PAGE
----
While it may be true that photographs with gritty superficial aesthetics are not as accessible as work which conforms to our standard taste for the beautiful, often there is a space for deeper meaning to be accessed by the viewer in the work. This could be whether it is intended by the photographer – by playing upon the vernacular – or not. As long as the work is consistent too the viewer may gain more from a set of photographs than a singular, glorified image. Also it may well be important to the photographer to display reflexivity in their photographs which in itself could be considered beautiful. In a funny kind of way photographic projects with aesthetics that don’t conform to a standard taste for the beautiful have more art value than work which doesn’t play on the vernacular or is less emotional. All of this depends on what kind of impact the photographer wishes to make and to what type of audience.

‘something considered beautiful conforms to a standard taste, whereas something considered as ugly may confront our present sensibility and bring out a new one.’ – (Fontcuberta and Feustel, 2010). While this quote by Joan Fontcuberta when talking about beauty shows that a deeper meaning or even new sensibilities may be brought out when we are faced with work that is not superficially beautiful, I would suggest it tends to lose the widespread appeal that comes from conforming to our (natural) taste for the beautiful. Yet I would also make the point that confronting our current sensibility and potentially bringing out a new sensibility may be more important to many photographers/artists. This would be especially true considering the current climate of image making where social media platforms are over saturated with similar images that conform to our standard taste for the beautiful.

Word Count:

2,168 (Including Quotes)

References:

Blank, G. and Ruff, T. (2004). Gil Blank and Thomas Ruff in Conversation. Influence, (2), p.51.

Datta R., Joshi D., Li J., Wang J.Z. (2006) Studying Aesthetics in Photographic Images Using a Computational Approach. In: Leonardis A., Bischof H., Pinz A. (eds) Computer Vision – ECCV 2006. ECCV 2006. Lecture Notes in Computer Science, vol 3953. Springer, Berlin, Heidelberg, (10) pp.288-289.

Dorment, R. (2003). PHOTOGRAPHY IN FOCUS The deadpan images created by Thomas Ruff – of nameless individuals and equally anonymous places – are masterpieces of austere neutrality. By Richard Dorment Now for something completely indifferent. [online] Telegraph.co.uk. Available at: http://www.telegraph.co.uk/culture/3595514/PHOTOGRAPHY-IN-FOCUS-The-deadpan-images-created-by-Thomas-Ruff-of-nameless-individuals-and-equally-anonymous-places-are-masterpieces-of-austere-neutrality.-By-Richard-Dorment-Now-for-something-completely-indifferent.html [Accessed 27 Nov. 2017].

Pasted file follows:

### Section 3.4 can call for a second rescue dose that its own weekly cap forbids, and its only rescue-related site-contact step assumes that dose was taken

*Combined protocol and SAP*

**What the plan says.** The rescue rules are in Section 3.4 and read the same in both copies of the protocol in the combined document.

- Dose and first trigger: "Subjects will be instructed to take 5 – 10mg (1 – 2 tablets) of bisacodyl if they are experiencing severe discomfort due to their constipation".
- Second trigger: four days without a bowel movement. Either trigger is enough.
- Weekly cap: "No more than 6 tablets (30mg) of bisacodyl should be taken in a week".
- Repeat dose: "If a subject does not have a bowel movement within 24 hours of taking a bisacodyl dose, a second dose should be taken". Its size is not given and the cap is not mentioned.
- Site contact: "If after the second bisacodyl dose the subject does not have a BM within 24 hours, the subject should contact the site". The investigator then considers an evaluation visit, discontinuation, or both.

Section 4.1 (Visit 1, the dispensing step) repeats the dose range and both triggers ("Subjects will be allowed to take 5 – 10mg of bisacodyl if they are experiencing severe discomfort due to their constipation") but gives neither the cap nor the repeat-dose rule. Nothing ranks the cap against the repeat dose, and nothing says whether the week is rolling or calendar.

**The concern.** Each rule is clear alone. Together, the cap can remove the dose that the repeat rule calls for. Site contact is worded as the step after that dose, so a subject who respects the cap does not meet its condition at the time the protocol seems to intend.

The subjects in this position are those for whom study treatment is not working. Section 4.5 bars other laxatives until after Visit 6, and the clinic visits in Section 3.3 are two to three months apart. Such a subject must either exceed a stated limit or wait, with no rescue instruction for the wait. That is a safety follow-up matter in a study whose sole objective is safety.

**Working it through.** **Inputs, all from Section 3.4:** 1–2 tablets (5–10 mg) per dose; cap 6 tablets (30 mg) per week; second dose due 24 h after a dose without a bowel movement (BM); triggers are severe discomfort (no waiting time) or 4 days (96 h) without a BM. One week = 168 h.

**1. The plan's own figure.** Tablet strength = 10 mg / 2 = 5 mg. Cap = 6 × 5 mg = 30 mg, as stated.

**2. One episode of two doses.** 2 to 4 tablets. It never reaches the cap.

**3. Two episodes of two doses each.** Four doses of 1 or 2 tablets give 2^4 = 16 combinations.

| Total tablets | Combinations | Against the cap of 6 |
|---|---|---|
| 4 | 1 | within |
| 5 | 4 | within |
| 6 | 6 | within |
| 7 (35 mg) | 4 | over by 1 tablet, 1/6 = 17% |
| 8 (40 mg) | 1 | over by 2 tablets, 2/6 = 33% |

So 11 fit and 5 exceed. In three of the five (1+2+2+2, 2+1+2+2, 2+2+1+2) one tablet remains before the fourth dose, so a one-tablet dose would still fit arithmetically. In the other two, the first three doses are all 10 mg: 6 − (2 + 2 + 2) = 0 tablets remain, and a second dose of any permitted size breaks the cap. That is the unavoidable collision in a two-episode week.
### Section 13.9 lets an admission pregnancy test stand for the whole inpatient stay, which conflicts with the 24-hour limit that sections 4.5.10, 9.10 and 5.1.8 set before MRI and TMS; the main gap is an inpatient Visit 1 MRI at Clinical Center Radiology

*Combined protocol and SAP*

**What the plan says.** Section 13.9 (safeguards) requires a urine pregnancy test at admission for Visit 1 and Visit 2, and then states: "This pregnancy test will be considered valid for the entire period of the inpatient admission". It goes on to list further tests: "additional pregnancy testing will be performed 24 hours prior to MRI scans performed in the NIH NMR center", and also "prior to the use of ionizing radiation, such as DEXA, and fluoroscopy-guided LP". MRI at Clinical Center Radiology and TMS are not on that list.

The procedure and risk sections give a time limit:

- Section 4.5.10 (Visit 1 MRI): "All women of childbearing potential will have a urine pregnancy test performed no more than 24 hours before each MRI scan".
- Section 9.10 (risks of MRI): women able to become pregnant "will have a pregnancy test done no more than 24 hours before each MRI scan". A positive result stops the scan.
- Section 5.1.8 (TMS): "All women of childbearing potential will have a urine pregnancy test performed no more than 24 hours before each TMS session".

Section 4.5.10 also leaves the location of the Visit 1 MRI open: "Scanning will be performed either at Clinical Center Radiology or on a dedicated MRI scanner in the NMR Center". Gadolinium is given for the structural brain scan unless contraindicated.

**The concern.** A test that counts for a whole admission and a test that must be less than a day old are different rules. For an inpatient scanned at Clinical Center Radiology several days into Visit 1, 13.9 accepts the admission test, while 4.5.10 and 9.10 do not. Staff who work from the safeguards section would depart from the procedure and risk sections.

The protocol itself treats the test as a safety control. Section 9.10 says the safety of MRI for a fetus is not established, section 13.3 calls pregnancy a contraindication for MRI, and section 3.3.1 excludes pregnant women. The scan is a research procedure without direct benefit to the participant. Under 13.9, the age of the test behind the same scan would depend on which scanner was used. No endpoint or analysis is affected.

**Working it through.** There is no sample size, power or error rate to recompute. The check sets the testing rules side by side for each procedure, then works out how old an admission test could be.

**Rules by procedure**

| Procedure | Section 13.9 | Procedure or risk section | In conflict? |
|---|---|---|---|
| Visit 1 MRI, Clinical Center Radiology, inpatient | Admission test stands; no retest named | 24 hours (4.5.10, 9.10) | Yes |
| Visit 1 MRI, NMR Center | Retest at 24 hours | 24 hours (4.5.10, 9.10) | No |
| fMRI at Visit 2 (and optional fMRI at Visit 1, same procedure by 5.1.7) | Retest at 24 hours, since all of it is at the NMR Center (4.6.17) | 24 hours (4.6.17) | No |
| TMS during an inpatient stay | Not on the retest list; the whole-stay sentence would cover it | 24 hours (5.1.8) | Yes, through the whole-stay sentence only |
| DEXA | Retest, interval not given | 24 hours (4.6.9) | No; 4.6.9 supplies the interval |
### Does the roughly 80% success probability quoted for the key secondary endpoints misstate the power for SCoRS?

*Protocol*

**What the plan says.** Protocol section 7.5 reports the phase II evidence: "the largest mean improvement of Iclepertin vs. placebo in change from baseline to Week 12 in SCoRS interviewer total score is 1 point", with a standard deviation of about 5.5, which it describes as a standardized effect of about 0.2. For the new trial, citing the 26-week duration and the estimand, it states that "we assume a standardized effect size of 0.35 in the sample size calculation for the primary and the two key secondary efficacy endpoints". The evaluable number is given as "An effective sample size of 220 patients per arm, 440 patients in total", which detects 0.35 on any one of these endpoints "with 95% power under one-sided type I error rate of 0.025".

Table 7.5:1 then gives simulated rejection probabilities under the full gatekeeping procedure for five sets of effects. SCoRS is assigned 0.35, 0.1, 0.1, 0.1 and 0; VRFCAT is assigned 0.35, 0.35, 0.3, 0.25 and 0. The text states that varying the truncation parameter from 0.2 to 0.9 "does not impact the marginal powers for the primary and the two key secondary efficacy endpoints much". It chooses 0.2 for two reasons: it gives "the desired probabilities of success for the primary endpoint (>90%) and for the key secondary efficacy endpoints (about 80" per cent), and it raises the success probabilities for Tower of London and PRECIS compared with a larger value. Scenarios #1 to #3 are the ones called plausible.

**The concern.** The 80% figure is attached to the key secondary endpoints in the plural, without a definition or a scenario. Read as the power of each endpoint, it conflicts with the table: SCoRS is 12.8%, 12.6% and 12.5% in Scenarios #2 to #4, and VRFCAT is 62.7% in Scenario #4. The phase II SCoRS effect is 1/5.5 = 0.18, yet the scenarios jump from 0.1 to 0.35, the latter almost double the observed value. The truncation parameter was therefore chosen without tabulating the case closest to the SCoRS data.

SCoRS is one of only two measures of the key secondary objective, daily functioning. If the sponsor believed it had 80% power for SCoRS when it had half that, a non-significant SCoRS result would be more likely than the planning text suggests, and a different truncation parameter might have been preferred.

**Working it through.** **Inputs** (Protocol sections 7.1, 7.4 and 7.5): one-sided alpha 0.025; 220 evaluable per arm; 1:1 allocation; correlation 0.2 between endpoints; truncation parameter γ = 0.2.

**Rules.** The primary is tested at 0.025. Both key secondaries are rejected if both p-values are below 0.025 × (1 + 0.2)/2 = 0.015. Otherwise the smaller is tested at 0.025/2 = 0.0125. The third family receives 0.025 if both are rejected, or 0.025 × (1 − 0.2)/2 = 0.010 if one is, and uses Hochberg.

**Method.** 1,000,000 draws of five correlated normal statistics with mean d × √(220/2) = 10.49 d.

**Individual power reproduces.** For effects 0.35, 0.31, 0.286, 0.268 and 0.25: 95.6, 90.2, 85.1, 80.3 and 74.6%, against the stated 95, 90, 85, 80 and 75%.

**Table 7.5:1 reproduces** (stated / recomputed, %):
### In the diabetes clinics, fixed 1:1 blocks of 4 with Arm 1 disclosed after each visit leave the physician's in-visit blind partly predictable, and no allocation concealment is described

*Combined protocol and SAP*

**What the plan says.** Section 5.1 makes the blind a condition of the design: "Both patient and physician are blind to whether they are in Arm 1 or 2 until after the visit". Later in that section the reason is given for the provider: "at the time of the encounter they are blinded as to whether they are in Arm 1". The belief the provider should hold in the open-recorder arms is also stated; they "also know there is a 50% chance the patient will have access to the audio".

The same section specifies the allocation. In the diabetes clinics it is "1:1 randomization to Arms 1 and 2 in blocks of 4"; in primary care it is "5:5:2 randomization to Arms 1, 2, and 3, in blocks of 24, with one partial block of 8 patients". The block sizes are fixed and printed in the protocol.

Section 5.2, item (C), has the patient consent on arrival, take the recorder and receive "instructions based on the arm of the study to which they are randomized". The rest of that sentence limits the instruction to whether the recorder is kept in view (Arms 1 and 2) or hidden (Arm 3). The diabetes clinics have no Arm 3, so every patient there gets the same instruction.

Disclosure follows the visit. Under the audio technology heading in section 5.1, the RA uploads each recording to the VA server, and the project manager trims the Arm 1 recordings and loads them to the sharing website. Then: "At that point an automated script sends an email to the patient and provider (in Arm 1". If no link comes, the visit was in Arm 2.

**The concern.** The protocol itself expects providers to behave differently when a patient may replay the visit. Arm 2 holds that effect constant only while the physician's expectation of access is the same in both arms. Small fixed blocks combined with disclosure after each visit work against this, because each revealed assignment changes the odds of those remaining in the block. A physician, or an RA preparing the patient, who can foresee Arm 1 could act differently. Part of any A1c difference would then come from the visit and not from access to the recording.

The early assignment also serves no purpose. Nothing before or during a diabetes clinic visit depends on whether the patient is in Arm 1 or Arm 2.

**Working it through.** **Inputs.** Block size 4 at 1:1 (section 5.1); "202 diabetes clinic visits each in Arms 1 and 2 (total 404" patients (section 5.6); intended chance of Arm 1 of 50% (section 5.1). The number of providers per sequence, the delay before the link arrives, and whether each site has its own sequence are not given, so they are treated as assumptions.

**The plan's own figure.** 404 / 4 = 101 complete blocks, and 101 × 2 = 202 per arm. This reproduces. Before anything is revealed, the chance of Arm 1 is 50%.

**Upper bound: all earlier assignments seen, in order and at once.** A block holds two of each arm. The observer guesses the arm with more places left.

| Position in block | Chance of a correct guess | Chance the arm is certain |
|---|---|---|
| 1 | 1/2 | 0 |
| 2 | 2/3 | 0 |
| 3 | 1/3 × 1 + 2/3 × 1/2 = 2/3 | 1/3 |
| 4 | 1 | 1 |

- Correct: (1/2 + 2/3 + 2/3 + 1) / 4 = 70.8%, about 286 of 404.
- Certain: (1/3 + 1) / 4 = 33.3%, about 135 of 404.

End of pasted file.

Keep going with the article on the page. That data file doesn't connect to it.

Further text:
Fontcuberta, J. and Feustel, M. (2010). Interview: Joan Fontcuberta, Landscapes without memory. [online] Marc Feustel. Available at: http://www.marcfeustel.com/eyecurious/interview-joan-fontcuberta-landscapes-without-memory [Accessed 27 Nov. 2017].

Moriyama, D. (1969). Eros. [Photograph] Retrieved from: https://theculturetrip.com/asia/japan/articles/daido-moriyama-the-father-of-street-photography-in-japan/ [Accessed 3 Jan. 2018].

Moriyama, D. (1972). Bye Bye Photography. 1st ed. Tokyo: Shashin hyoron-sha.

Ruff, T. (1988). Porträt (P. Stadtbäumer). [Photograph] Retrieved from: http://www.americansuburbx.com/2010/12/theory-gil-blank-with-thomas-ruff-2004.html [Accessed 12 Dec. 2017].

Salgado, S. (1983). Children playing with animals bones, Brazil. [Photograph] Retrieved from: https://i.pinimg.com/736x/1f/db/12/1fdb126466ae7252c7345014cc4e0438–brazil-children-games.jpg [Accessed 12 Dec. 2017].

Scaldaferri, G. (2017). Discover The Captivating Work Of Acclaimed Japanese Photographer, Daido Moriyama. [online] Culture Trip. Available at: https://theculturetrip.com/asia/japan/articles/daido-moriyama-the-father-of-street-photography-in-japan/ [Accessed 3 Jan. 2018].

SFMOMA. (2016). Daido Moriyama on social rebellion in 1960s Japan. [online] Available at: https://www.sfmoma.org/publication/focus-japanese-photography/daido-moriyama-social-rebellion-1960s-japan/[Accessed 13 Sep. 2018].

Sischy, I. (1991). ‘Good Intentions’. In The New Yorker (9th Sep. 1991) [online] Available at: https://paulturounetblog.files.wordpress.com/2008/03/good-intentions-by-ingrid-sischy.pdf [Accessed on 23/11/2017].

Sontag, S. (1977). On Photography, 1st ed. [ebook], Penguin Books Ltd, 80 Strand, London, WC2R ORL, England, Chapter 4, pp. 62.

Stallabrass, J. (1997). ‘Sebastião Salgado and Fine Art Journalism’. In Mraz, J. (2002). Sebastião Salgado: Ways of Seeing Latin America [online] Available at: https://www.oca-student.com/sites/default/files/oca-content/key-resources/res-files/mraz_salgado.pdf [Accessed 12 Dec. 2017].

Uematsu, E. (n.d.). In. Birmingham, L. (2012). “Labyrinth” by Daido Moriyama: Contacting the Urban Jungle. [online] Lucybirmingham.com. Available at: http://lucybirmingham.com/?p=1502 [Accessed 7 Jan. 2018].

Critical Review Final – My Reasoning for Making Changes Based on Tutor Feedback

I have gained feedback from my tutor regarding my original Critical Review and have now decided to go back over my tutor’s comments. While it was for the most part well received, there were of course some improvements that could be made. My tutor helpfully highlighted these for me and I would suggest the improvements I have been asked to consider making are pretty much all things I agree about in retrospect. I have decided to make this post to go along with the revised version of my critical review with the changes marked in red so it is possible to see exactly my thought processes while making the amendments.